Wassail was originally spelled Wæs hæl ("Be hale/healthy!" [pronounced with short a, to rhyme with lass gal]). The "modern" spelling became current in the late 12th/early 13th century. It is not only an imperative to be well, but also the drink used to toast each other's health in the bleak midwinter. Ralph Holinshed (1529-1580) in his Chronicles quotes a story from Geoffrey of Monmouth's (c.1100-c.1155) Historia Regum Britanniæ (History of the Kings of Britain):
A great supper therefore was prepared by Hengist at the which it pleased the king [Vortigern] to be present, and he [Hengist] appointed his daughter [Rowen], when every man began to be somewhat merry with drink, to bring in a cup of gold full of good and pleasant wine, and to present it to the king saying; “Wassail.” Which she did in such comely and decent manner, as she that knew how to do it well enough, so as the king [Vortigern] marveled greatly thereat, and not understanding what she meant by that salutation, demanded what it signified. To whom it was answered by Hengist, that she wished him well and the meaning of it was, that he should drink after her,...Currently, many who make wassail start with red wine, but originally it was based on heated cider or ale with spices and fruit thrown in. Ale or cider mixed with sugar, cinnamon, and nutmeg was common. The hot concoction would have toasted bread tossed on it to sop up the liquid for easy consumption. A traditional carol alludes to this:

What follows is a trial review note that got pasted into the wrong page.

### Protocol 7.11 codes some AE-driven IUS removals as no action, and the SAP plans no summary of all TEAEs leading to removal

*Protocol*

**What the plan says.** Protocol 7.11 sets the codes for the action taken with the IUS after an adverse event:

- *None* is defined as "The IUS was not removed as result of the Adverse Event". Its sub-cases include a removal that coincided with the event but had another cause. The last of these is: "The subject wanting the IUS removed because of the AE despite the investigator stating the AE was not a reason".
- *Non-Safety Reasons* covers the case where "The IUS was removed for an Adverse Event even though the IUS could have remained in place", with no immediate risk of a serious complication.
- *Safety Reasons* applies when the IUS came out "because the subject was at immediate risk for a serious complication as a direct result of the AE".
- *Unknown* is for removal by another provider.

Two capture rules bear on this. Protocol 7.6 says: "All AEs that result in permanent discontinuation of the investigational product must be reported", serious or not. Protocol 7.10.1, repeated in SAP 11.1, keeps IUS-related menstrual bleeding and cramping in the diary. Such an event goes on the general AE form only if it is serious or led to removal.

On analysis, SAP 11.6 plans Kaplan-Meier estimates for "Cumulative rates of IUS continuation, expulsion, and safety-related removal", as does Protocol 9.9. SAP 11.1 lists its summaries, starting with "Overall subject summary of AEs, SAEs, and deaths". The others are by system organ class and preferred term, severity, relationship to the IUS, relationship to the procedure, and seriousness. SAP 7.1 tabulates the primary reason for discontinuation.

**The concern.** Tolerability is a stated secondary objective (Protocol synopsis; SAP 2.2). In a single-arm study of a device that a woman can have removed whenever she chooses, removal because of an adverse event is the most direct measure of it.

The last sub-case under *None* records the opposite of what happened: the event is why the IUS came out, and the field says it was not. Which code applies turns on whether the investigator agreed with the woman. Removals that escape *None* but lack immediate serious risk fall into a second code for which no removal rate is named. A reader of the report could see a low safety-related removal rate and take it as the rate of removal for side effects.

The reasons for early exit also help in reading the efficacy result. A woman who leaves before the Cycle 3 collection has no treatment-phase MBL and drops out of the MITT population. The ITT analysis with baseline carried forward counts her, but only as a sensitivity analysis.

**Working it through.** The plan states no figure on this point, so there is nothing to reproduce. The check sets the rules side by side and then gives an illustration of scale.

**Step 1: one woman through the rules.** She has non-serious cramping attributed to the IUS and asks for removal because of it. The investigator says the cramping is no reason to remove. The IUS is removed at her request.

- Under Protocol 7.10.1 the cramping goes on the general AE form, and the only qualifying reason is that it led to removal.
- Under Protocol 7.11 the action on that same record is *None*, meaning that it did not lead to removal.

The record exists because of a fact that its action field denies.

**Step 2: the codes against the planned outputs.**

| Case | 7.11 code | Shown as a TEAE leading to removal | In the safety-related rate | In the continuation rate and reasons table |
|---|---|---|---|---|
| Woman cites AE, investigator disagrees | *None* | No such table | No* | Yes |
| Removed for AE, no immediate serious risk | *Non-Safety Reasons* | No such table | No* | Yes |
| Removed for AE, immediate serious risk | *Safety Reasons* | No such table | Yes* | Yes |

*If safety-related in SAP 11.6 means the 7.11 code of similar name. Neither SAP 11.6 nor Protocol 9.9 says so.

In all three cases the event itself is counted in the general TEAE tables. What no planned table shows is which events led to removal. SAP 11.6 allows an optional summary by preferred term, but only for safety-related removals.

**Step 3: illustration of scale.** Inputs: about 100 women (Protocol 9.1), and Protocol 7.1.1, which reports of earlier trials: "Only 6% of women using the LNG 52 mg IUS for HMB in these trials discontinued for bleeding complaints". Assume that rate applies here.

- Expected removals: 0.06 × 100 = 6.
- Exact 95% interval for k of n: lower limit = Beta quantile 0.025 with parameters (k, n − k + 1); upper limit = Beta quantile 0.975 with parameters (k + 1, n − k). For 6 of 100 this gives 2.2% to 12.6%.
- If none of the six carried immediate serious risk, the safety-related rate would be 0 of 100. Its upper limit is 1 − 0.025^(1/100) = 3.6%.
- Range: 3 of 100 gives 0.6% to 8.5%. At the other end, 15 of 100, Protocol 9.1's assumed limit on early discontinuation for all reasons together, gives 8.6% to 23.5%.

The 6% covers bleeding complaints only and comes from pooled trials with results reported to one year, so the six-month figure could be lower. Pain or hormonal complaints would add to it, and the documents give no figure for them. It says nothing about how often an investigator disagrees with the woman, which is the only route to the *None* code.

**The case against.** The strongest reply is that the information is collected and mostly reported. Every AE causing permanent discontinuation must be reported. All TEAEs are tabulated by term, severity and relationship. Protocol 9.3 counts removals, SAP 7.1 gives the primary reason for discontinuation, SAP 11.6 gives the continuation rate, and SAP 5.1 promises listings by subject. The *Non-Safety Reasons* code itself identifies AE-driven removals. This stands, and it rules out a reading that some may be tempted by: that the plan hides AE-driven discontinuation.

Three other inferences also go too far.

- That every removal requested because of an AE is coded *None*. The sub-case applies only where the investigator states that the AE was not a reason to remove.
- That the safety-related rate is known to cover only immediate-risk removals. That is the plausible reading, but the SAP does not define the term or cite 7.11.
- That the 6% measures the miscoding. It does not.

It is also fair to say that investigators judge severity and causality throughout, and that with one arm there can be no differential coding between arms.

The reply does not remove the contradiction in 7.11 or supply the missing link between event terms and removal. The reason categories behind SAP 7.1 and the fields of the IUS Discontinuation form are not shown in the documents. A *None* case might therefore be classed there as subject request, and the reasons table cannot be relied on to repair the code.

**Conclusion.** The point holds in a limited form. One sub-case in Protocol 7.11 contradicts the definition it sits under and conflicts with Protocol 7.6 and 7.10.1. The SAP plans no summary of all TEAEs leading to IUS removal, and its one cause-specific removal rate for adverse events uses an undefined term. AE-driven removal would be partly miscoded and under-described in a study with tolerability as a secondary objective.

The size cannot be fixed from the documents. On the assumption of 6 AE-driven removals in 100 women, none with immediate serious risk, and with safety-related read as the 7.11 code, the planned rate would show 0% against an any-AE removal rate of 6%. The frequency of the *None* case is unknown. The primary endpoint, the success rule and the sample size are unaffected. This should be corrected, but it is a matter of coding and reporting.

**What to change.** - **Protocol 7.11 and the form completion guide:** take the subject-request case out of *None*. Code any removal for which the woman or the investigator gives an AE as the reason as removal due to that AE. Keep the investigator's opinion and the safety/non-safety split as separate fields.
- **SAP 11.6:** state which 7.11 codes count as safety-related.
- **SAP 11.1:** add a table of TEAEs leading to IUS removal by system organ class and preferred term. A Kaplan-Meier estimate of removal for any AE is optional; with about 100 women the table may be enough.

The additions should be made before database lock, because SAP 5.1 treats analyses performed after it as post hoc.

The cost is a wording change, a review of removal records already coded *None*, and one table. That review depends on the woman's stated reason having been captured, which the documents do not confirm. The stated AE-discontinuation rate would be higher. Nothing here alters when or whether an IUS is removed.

Wassail! wassail! all over the town,If you are interested, there are countless recipes online for wassail. For a modern take on old recipes, Alton Brown is always reliable. A recipe that sticks more to its roots can be found at Nourished Kitchen. For an inauthentic recipe that attempts to make wassail easy for the modern cook, you could do worse than Gode Cookery.
Our bread it is white and our ale it is brown;
Our bowl it is made of the white maple tree;
With the wassailing bowl, we'll drink to thee.